Nearly five months since revealing her multiple sclerosis diagnosis, Selma Blair is sharing her inspiring story.
Just days after making her first public appearance since the announcement at the Oscars 2019 Vanity Fair after-party, custom cane in hand, Blair appeared in an interview with Good Morning America's Robin Roberts. During the candid conversation, the 46-year-old longtime actress revealed how the chronic illness has impacted her body and her speech.
"I am very happy to see you, being able to just put out what being in the middle of an aggressive form of multiple sclerosis is like," she said, her speaking audibly affected. "I have spasmodic dysphonia right now."
The star further reflected on how she finally got diagnosed after knowing for years that something was wrong. "I cried," she recalled. "They weren't tears of panic. They were tears of knowing I now had to give in to a body that had loss of control and there was some relief in that."
As the single mother revealed, she had been unknowingly in the midst of a multiple sclerosis flare-up after her son, now-7-year-old Arthur, was born.
"I was giving it everything to seem normal and I was self-medicating when he wasn't with me. I was drinking. I was in pain. I wasn't always drinking, but there were times when I couldn't take it and I was really struggling with how am I going to get by in life and not taken seriously by doctors," she told Roberts. According to Blair, her symptoms were explained away due to her being a new mother, like exhaustion and facing a financial burden. Meanwhile, the underlying multiple sclerosis continued to take its toll.
"I dropped my son off at school a mile away and before I got home, I'd have to pull over and take a nap and I was ashamed and I was doing the best I could and I was a great mother, but it was killing me," she candidly said. "So, when I got the diagnosis I cried with some relief, like, 'Oh good, I'll be able to do something.'"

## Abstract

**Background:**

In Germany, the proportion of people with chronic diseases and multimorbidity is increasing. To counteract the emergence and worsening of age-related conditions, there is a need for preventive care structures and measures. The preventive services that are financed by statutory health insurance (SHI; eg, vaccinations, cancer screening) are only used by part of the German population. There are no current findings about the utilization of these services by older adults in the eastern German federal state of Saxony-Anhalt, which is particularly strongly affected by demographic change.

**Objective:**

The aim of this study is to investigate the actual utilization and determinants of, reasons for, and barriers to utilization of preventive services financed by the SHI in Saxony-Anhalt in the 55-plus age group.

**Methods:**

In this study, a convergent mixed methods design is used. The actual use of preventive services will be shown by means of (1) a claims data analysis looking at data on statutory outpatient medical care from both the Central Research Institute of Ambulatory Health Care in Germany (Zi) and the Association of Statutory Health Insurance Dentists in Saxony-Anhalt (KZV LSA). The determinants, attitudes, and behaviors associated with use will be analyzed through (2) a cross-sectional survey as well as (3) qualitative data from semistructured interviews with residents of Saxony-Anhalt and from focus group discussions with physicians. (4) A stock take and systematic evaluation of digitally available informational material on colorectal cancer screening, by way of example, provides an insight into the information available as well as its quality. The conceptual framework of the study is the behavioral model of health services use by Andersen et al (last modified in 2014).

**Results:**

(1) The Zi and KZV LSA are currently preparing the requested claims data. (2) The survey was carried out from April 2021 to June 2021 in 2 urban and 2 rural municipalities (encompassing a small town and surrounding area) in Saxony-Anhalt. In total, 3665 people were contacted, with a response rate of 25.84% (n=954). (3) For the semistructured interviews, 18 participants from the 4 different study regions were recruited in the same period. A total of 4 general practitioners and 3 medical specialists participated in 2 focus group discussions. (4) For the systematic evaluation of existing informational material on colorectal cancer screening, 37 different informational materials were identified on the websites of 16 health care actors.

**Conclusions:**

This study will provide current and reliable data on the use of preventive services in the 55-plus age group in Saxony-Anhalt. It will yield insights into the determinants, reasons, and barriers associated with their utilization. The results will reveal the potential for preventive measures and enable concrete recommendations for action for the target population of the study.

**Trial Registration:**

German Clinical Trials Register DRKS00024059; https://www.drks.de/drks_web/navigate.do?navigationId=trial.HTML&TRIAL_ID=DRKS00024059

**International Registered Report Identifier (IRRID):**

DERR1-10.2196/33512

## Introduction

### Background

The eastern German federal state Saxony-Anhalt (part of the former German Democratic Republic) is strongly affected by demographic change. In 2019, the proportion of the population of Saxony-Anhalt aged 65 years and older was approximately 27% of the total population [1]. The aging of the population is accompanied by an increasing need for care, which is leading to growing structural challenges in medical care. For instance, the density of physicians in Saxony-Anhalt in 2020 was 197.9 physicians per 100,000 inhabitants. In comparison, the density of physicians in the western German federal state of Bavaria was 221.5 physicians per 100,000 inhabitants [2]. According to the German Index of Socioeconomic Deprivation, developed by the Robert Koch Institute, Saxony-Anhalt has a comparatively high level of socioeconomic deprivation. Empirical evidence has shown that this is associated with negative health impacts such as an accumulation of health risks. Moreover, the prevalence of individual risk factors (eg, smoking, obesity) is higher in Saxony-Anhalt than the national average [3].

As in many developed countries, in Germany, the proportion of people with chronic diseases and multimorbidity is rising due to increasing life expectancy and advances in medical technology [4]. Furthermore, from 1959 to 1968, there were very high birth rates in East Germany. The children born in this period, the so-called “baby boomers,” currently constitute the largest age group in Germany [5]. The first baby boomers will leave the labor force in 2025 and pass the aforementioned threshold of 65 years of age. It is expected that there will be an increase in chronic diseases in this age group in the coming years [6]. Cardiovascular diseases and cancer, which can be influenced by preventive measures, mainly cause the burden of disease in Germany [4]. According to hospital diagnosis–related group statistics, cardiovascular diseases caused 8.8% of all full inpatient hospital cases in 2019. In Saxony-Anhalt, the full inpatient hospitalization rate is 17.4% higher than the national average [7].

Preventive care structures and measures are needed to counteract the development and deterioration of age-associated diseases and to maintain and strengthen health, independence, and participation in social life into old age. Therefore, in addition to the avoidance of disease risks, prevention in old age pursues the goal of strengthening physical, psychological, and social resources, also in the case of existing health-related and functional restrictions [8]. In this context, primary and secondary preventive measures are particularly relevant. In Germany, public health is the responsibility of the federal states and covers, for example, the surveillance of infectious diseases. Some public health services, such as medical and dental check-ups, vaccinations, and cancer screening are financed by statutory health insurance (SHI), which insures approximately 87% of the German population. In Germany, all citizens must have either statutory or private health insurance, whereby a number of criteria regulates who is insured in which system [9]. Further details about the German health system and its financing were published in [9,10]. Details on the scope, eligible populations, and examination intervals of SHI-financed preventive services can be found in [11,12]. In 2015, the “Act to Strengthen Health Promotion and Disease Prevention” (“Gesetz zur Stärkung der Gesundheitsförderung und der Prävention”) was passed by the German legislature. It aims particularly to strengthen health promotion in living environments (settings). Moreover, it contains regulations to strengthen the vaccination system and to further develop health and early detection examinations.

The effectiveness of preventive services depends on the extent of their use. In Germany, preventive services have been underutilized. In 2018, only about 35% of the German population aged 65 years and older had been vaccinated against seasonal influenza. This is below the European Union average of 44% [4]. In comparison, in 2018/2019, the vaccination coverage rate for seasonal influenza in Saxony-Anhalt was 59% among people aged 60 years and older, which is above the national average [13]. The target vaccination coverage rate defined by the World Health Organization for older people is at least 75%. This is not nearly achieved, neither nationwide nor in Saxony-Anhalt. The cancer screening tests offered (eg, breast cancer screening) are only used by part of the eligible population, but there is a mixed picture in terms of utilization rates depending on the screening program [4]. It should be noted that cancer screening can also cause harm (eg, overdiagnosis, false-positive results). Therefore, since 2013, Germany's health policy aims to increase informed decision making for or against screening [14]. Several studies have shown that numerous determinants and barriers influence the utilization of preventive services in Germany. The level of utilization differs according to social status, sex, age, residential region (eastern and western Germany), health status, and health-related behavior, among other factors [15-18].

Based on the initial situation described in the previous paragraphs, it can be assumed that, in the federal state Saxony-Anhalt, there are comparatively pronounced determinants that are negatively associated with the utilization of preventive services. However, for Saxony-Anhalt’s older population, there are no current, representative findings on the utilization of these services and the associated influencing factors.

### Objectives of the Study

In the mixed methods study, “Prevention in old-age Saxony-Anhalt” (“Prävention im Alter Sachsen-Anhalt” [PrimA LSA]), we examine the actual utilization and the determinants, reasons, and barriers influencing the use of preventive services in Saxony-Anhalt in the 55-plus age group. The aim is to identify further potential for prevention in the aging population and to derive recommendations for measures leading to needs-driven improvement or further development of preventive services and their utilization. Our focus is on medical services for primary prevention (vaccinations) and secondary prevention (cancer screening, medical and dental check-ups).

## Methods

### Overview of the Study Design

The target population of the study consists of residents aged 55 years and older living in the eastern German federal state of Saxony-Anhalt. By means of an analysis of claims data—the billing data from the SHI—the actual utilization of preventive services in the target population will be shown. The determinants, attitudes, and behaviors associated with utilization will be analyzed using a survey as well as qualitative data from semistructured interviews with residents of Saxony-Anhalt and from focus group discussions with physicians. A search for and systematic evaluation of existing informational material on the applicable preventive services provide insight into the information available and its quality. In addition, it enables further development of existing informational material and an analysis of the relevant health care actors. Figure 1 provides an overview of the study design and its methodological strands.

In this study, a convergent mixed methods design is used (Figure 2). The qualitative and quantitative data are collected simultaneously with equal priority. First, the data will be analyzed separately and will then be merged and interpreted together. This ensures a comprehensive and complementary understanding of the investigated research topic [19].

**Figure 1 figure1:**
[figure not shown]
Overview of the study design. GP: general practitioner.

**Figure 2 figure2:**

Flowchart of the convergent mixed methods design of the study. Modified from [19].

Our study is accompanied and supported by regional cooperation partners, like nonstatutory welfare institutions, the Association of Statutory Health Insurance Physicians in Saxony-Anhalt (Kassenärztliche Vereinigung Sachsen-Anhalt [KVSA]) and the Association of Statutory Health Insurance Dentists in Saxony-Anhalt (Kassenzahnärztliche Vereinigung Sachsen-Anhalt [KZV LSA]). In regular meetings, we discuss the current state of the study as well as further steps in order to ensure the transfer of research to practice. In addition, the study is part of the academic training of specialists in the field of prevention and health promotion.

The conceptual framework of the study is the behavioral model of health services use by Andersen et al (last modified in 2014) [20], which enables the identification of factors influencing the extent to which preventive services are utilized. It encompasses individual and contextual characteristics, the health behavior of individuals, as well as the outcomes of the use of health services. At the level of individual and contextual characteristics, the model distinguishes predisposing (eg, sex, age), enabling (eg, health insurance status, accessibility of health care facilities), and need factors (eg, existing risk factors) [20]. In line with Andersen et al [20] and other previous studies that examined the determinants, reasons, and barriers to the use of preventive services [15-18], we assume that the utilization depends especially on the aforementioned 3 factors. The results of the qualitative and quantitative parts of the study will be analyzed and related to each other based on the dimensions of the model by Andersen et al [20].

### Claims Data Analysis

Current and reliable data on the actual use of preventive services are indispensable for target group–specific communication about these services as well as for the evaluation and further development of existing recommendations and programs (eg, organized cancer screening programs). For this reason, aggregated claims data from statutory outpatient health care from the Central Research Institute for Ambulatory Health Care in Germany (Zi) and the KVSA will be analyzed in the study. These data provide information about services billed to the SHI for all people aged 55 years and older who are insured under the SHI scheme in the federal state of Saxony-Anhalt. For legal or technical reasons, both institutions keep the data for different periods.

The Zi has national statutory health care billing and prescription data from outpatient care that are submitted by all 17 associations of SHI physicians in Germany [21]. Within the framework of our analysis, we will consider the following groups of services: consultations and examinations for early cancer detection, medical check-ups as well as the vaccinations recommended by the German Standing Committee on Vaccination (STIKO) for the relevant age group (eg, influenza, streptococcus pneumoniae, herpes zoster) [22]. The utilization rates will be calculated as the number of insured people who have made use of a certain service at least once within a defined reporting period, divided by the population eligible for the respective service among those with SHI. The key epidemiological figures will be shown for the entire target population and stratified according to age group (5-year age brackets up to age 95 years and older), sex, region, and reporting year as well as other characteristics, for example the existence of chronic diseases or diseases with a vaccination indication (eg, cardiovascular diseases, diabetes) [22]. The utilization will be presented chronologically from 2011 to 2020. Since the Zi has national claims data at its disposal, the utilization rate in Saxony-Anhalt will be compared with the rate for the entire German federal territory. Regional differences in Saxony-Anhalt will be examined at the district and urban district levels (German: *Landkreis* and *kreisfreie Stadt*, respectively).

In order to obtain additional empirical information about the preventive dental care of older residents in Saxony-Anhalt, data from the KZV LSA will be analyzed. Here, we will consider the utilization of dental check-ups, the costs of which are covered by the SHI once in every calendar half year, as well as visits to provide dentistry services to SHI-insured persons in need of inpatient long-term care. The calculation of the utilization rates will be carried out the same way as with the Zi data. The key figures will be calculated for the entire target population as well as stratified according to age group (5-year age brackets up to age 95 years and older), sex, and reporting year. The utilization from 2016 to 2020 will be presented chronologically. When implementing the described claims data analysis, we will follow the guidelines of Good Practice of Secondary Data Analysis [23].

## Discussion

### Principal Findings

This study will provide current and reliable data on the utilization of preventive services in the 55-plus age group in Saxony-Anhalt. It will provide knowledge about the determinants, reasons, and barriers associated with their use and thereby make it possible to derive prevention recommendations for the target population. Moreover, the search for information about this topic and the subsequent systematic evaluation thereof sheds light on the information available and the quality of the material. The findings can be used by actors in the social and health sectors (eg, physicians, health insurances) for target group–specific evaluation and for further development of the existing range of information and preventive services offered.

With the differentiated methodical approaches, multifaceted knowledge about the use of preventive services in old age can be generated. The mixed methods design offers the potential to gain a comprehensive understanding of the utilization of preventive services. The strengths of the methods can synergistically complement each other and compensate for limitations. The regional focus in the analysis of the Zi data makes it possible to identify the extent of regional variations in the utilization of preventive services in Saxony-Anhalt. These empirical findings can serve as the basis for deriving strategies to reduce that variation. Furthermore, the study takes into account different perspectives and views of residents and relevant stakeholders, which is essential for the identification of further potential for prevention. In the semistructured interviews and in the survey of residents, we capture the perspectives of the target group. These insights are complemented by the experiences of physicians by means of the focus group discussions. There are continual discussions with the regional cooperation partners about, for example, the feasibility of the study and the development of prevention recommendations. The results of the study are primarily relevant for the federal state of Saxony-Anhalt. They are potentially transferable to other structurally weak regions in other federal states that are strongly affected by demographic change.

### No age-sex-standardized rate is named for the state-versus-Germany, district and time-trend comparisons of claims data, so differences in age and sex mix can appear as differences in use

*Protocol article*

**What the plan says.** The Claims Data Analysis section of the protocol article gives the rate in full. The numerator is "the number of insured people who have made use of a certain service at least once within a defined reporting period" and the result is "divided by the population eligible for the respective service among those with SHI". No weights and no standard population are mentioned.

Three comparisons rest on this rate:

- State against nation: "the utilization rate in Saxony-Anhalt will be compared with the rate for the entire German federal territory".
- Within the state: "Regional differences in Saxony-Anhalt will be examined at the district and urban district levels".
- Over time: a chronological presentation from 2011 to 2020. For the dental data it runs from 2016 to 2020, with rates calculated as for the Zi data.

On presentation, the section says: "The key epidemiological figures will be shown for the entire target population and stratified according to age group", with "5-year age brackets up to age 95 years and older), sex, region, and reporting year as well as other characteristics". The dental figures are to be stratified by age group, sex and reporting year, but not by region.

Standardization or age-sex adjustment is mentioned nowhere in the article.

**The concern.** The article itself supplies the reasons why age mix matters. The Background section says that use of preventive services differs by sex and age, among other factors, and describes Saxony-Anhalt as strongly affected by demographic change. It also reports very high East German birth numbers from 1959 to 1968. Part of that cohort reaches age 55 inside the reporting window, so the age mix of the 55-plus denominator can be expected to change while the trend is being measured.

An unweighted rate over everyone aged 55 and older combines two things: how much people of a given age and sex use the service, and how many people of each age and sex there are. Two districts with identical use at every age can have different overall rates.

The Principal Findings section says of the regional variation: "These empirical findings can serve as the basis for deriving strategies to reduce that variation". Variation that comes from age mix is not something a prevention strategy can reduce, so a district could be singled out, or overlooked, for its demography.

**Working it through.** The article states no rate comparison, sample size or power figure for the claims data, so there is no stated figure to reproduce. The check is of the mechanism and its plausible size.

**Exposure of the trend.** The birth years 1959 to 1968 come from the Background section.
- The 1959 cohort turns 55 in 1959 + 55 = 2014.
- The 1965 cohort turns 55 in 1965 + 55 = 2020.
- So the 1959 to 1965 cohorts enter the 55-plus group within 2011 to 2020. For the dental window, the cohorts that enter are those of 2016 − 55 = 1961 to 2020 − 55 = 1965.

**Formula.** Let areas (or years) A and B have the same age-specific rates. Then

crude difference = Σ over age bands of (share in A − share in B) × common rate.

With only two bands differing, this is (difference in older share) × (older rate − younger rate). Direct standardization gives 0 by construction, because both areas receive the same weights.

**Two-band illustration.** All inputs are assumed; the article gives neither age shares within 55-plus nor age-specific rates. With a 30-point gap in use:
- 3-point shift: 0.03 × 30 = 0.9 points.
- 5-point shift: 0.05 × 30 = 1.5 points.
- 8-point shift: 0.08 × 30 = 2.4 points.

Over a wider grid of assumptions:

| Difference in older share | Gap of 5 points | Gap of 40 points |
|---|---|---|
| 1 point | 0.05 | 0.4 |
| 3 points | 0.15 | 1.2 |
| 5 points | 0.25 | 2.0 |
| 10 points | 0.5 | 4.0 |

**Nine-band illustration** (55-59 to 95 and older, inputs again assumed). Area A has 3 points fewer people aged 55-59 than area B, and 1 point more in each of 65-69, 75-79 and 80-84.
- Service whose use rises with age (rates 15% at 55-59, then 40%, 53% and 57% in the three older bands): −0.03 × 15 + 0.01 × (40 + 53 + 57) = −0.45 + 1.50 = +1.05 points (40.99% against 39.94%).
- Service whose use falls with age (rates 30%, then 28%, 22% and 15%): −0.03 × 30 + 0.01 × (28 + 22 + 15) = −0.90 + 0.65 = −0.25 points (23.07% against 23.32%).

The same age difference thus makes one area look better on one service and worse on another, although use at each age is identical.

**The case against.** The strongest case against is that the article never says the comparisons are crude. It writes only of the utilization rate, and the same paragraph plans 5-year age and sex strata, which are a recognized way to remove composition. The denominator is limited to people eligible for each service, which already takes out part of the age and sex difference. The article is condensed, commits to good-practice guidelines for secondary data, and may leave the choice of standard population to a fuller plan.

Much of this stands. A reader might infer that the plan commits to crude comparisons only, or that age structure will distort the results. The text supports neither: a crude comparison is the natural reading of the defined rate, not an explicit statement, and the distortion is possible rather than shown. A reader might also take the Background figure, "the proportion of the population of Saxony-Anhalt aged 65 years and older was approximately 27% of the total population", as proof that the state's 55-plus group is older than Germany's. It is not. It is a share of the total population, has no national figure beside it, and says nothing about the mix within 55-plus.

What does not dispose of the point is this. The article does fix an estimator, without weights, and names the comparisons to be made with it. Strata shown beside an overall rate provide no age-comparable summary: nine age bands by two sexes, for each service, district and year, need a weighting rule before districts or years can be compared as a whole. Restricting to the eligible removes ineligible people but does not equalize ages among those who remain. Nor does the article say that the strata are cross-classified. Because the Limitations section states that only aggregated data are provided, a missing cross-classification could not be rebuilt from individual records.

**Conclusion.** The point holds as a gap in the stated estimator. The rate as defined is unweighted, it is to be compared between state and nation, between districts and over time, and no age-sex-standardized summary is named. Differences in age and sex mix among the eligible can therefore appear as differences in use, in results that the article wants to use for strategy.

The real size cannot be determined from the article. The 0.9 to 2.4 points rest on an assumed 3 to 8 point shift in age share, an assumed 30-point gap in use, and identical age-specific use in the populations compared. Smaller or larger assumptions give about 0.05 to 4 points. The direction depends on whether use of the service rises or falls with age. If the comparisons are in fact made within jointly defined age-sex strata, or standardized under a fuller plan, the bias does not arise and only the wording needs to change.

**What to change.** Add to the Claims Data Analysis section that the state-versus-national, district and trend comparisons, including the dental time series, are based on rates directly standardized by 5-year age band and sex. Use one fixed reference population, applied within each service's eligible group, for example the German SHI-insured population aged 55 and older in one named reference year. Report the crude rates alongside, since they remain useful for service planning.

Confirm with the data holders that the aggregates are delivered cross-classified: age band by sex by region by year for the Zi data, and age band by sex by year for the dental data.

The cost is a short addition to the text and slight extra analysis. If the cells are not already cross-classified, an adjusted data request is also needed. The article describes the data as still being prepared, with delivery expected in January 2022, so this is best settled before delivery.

As for the most important person in her life, her son was worried at first when Blair shared the news. As she noted, he had already been seeing the symptoms.
"He almost cried and said, 'Will it kill you?'" she recalled. "I said, 'No. I mean we never know what kills us, Arthur. This is not the doctor telling me I'm dying.'" His response? "He was like, 'Oh, ok,'" she imitated nonchalantly.
Looking ahead, the star might experience improvement. "[The doctor] said within a year, I could have, at the time he said, 90 percent of my abilities back, so this is to say let's meet again next year and see if I'm better," Blair told Roberts. "If I'm not and I can still have a conversation, that's good enough."
Ultimately, the actress understands what kind of an impact she has not only on her own well-being, but also on other people facing multiple sclerosis.
"I was a little scared of talking [in the interview] and even my neurologist said, 'No, this will bring a lot of awareness because no one has the energy to talk when they're in a flare-up."
Her humor very present, she added, "But, I do because I love a camera."